Eating foods rich in the curry spice, turmeric, could offer relief to sufferers of tennis elbow and other forms of the inflammatory condition tendonitis, says new research.
Turmeric is used in curries and other Indian dishes. Its active ingredient, curcumin, which gives turmeric its bright yellow coloring, is responsible for its unique healing properties. It has already been well researched for its cancer-fighting and anti-inflammatory properties, and this new piece of research adds to that list. This study has found that turmeric can be used to suppress biological mechanisms that spark inflammation in tendon diseases.
One of the co-researchers said:
"Our research is not suggesting that curry, turmeric or curcumin are cures for inflammatory conditions such as tendinitis and arthritis.
"However, we believe that it could offer scientists an important new lead in the treatment of these painful conditions through nutrition.
"Further research into curcumin, and chemically-modified versions of it, should be the subject of future investigations and complementary therapies aimed at reducing the use of non-steroidal anti-inflammatory drugs, the only drugs currently available for the treatment of tendinitis and various forms of arthritis."
Tendons, the tough cords of fibrous connective tissue that join muscles to bones, are essential for movement because they transfer the force of muscle contraction to bones but are prone to injury, particularly in athletes.
Tendinitis (or tendonitis) is a form of tendon inflammation, which causes pain and tenderness near to joints and is particularly common in shoulders, elbows, knees, hips, heels or wrists. Other examples of common tendon disease include tennis and golfer's elbow and Achilles tendinitis.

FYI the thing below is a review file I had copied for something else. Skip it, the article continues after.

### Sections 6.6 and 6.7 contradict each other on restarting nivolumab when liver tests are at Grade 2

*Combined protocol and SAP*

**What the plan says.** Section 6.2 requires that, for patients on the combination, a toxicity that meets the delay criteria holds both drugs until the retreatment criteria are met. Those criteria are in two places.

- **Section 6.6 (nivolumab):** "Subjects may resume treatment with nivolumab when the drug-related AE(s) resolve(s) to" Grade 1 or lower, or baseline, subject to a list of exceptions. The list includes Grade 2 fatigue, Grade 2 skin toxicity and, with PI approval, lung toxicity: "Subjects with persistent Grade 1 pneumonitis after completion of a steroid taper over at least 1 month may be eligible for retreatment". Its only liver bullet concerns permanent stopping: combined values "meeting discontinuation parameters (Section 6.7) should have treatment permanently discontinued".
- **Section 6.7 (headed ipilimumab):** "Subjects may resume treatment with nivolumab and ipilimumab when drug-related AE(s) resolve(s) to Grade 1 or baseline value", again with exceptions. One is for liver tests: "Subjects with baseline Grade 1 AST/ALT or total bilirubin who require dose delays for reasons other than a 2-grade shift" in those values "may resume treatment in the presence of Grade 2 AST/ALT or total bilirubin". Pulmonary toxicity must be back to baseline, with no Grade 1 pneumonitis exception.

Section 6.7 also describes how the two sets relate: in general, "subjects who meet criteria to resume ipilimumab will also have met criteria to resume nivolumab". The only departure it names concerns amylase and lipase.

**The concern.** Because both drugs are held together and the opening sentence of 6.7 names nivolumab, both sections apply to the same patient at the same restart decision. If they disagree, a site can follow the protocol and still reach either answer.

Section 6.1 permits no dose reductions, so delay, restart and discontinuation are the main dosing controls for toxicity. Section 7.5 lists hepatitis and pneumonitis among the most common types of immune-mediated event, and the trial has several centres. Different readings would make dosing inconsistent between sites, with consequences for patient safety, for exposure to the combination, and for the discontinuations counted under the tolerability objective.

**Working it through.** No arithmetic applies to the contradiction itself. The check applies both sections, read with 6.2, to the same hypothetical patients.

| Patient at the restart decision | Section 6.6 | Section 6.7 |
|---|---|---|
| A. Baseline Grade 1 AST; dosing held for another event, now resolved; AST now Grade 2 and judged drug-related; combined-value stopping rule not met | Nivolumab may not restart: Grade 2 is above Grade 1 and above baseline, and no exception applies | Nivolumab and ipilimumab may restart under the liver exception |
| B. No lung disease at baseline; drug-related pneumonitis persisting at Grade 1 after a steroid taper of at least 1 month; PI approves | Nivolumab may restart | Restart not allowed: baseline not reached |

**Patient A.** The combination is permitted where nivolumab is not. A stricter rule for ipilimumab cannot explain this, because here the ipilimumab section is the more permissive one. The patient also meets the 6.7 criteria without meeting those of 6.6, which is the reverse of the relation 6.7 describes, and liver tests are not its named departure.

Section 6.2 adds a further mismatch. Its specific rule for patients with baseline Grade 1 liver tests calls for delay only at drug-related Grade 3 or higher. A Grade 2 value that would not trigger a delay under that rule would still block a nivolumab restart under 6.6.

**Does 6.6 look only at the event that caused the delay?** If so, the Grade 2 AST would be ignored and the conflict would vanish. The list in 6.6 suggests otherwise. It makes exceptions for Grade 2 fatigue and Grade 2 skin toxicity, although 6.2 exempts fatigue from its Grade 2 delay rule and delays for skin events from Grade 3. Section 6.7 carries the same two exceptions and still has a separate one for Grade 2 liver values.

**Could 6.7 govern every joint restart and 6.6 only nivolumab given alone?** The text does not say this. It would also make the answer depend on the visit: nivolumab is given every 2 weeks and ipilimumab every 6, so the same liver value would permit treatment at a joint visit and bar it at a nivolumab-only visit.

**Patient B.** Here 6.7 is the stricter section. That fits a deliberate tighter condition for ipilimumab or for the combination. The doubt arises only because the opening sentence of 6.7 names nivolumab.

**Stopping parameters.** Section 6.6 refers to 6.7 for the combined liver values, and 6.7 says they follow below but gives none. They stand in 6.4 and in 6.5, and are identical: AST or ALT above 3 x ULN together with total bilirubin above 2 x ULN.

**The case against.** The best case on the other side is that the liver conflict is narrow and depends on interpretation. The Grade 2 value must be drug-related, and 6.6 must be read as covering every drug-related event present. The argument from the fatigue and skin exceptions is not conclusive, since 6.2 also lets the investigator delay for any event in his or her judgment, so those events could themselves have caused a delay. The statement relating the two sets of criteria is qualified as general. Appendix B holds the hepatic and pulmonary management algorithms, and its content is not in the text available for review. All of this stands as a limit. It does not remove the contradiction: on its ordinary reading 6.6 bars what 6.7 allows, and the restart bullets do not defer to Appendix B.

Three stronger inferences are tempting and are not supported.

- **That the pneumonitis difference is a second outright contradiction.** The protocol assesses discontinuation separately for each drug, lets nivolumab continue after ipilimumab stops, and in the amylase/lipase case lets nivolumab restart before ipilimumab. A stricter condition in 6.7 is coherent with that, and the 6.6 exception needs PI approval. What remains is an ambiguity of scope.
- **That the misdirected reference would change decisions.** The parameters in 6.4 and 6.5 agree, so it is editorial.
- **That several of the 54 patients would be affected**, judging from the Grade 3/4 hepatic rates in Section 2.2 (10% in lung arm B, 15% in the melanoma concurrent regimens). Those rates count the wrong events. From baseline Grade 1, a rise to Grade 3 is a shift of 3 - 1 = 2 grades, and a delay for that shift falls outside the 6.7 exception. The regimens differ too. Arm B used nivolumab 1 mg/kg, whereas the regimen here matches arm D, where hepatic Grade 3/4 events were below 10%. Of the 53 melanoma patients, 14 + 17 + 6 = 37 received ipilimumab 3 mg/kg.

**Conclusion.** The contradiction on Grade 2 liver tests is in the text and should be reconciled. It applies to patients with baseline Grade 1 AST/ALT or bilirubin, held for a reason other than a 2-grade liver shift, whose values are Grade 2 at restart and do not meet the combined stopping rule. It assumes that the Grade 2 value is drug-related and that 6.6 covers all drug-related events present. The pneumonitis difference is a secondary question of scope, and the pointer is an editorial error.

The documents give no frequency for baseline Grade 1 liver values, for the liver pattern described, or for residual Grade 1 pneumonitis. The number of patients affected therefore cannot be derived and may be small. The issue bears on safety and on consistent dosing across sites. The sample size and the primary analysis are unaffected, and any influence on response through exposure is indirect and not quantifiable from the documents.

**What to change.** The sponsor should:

At present, standard treatment aims to relieve pain and reduce inflammation using non-steroidal anti-inflammatory drugs (NSAIDS), such as aspirin or ibuprofen. In more serious cases of tendon injury, steroid injections can be given directly into the tendon sheath to control pain and enable physical therapy to start.
However, NSAIDS and steroids are associated with undesired side effects including stomach ulcers, nausea, vomiting, heartburn, headache, diarrhea, constipation, drowsiness and fatigue.
As the researchers said, there is an acute need for new treatments with fewer debilitating side effects.
This latest research looked at curcumin, a key ingredient of the spice turmeric, which has been used for centuries as an anti-inflammatory agent and remedy for symptoms related to irritable bowel syndrome and other disorders.
In the laboratory, researchers used a culture model of human tendon inflammation to study the anti-inflammatory effects of curcumin on tendon cells.
The main objective of the study was to observe the effects that curcumin had on the inflammatory and degenerative properties induced by signaling molecules called interleukins.
Interleukins are a type of small cell-signalling protein molecules called cytokines that can activate a whole series of inflammatory genes by triggering a dangerous 'switch' called NFkB.
The results showed that introducing curcumin in the culture system inhibits NFkB and prevents it from switching on and promoting further inflammation.
Previous research suggests turmeric may be useful in a variety of conditions, including cancer, arthritis and Alzheimer's.
However, experts say it is difficult to get a big enough dose to remedy medical problems from a curry meal, as 100g of curry powder has to be eaten to deliver a 3.6g clinical dose.
Research Paper Details:
C. Buhrmann, A. Mobasheri, F. Busch, C. Aldinger, R. Stahlmann, A. Montaseri, M. Shakibaei. Curcumin Modulates Nuclear Factor B (NF- B)-mediated inflammation in Human Tenocytes in Vitro: ROLE OF THE PHOSPHATIDYLINOSITOL 3-KINASE/Akt PATHWAY. Journal of Biological Chemistry, 2011; 286 (32): 28556.